Review #8: Engrams
“Engrams of a Lunar Calendar” is a solo show featuring the work of rana elnemr, where she exhibits the different orientations and spaces her practice took her to. It runs from February 16 to April 30, 2023 at Gallery TakhshĪna², Goethe-Institut Kairo.
“Doors open and close, reflect and are reflected, concealed and emerged, inked and etched. Their movement captures a long, ephemeral moment. It is a moment of wound, pain and fear that evokes all who have been preoccupied with the meaning of this very moment.”
Crossing doors is not always a simple matter. Language may reflect our distrust of doors; we may walk thousands of steps, but one step over a doorstep is called a crossing. We pass through doors into other spaces, which may be spatial, emotional, spiritual and sometimes temporal. Some doors are designed to raise those possibilities that lie within us, possibilities invested in many cinematic scenes charged with anticipation, which include doors about to open or others shut forever. “Engrams of a Lunar Calendar”, the solo exhibition by artist Rana El Nemr, frames this equivocal relationship with doors and crossings; where real and metaphorical doors are not taken lightly, but rather assessed with contemplation and fear.
The frame of the open door is reflected on the narrow hall by the red light streaming outside. The light hits me before I enter the room, and as the light recedes from the doorway, Fisch is revealed; an installation composed of a video and a photo book. During the artist’s residency in Germany, and in a red-walled studio, Rana got acquainted with the biography of the late Rupprecht Geiger. The German artist who went against his will to the ranks of the fighting on the German-Russian front, where he wrote his diaries, and it is said that he taught himself drawing during that period. From this brief biography and the evocation of the red on the studio wall, Rana weaves the story of Fisch, the creature born from the red wall. In her story, the seed of red that covered the wall of his studio was laying dormant in his notebook that he kept during the war days, and from there it was reborn on the wall. From the violence that had been deposited over the years, Fisch came to give the hidden form a physical existence, chronicled by photographs living between the two sides of a book.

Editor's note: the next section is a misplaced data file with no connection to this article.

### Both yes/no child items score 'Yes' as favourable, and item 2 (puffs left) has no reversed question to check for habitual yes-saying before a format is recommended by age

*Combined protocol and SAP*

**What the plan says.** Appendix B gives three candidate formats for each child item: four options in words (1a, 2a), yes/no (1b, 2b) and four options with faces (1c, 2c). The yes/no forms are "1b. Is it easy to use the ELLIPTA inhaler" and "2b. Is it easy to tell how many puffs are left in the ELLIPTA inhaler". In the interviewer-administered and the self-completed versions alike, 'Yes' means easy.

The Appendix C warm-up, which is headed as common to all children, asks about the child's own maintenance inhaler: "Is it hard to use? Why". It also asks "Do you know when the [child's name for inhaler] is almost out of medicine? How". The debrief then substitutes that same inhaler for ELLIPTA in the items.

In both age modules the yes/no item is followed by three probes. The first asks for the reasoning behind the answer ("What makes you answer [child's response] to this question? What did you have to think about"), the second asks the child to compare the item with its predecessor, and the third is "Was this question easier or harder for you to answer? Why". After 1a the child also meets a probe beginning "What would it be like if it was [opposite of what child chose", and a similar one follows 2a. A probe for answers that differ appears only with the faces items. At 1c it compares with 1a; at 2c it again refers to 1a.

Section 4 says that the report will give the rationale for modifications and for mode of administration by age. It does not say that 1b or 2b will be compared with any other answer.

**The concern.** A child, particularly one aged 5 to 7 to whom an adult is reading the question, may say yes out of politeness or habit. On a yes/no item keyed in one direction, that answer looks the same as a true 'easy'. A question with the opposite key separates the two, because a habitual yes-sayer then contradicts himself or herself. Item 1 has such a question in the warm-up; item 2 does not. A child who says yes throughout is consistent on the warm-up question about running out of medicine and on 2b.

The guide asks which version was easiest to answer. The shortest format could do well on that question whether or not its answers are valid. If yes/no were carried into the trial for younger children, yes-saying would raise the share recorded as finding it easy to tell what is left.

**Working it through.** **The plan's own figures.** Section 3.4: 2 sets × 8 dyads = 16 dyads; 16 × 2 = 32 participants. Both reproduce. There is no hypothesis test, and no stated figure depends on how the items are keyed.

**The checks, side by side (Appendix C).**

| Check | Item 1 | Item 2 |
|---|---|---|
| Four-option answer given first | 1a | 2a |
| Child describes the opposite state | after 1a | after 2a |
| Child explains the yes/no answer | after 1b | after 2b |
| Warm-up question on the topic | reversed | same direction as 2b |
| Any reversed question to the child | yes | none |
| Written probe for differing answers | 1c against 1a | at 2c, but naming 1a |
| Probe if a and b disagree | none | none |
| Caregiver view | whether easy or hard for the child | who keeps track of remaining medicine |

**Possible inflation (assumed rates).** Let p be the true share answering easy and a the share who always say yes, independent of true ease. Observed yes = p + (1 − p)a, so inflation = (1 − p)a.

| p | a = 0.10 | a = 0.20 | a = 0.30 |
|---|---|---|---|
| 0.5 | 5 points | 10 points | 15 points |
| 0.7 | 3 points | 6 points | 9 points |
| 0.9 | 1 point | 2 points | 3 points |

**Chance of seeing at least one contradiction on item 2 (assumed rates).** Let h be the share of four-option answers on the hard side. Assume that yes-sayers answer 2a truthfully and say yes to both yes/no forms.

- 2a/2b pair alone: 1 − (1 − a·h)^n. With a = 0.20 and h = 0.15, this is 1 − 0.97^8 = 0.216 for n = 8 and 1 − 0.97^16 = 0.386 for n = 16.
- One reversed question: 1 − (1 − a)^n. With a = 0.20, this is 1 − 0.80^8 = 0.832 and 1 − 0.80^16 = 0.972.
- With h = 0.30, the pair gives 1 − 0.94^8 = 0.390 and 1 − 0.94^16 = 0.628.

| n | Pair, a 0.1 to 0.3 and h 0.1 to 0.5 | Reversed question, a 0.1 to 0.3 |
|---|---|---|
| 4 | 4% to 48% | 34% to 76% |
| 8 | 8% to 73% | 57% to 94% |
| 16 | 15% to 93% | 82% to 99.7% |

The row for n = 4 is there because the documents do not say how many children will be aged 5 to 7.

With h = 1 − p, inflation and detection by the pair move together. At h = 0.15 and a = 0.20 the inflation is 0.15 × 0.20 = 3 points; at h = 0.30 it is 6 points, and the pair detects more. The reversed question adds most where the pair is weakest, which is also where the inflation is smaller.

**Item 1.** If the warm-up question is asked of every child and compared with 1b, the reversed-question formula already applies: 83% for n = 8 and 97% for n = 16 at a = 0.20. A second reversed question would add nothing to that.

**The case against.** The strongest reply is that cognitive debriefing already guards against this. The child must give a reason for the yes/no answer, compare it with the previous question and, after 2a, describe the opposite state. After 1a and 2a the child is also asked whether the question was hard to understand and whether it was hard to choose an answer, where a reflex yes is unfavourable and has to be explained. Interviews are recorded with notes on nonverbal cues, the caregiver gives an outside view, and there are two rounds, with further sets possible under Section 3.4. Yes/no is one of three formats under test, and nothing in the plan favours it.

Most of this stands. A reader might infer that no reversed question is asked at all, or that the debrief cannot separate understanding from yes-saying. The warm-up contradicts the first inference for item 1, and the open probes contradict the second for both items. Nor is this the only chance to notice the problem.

Animals tend to carry many roles in the history of tales; symbolism and the referral to what is unaccounted for or what has not yet found its way to formulation despite its material and tangible existence1. Rana began her artistic practice as a photographer, and through her images, she searched for the exceptional in the ordinary and the everyday, highlighting the contradictions carried by a reality that claims fluidity and consistency, or places and moments that open a new horizon for interpretation. As for her current practice, she uses photography as a tool through which she seeks to "pass through parallel dimensions and times." We may be able to trace this thread in In and out of Connection #5. It is not just a picture in a frame, but includes incomplete texts with some drawings as well. Despite the solidity and seriousness that the thick wooden frame and glass add, it works as a spell connected with another dimension lurking at the moment in which we contemplate the work.In and out of Connection #5 is the fifth edition of a project that has been in the making since 2014, and comprises “texts and images that reflect on their printed or copied material and their very existence.”
Engrams of a Lunar Calendar, photo: Ali Zaraay
Firewood stocked with violence
I step out of the red room, watching my shadow on the hallway, and head to the last room, where most of the exhibition's work is shown. The wall to the left of the door displays the exhibition’s text, and a vinyl-printed wooden plank is placed against the wall on the other side of the room. We are still in Germany during World War II, where the surrealist painter and engraver Edgar Ende gifted his son, on his tenth birthday, a set of drawings for his wooden cabinet. The drawings have a dual character, depicting scenes of violent incidents of people against a backdrop of places of outstanding natural beauty. These drawings now stand witness to the occurrence of a catastrophe in a quiet place, and its being changed. Did the artist want to satisfy children's appetite for danger, or was it a distraction from a bigger crisis taking place in the country in the meantime, and the ugliness that exceeds natural disasters? Here the door stands as another witness to the sedimentation of violence around us, whether we do it consciously or not.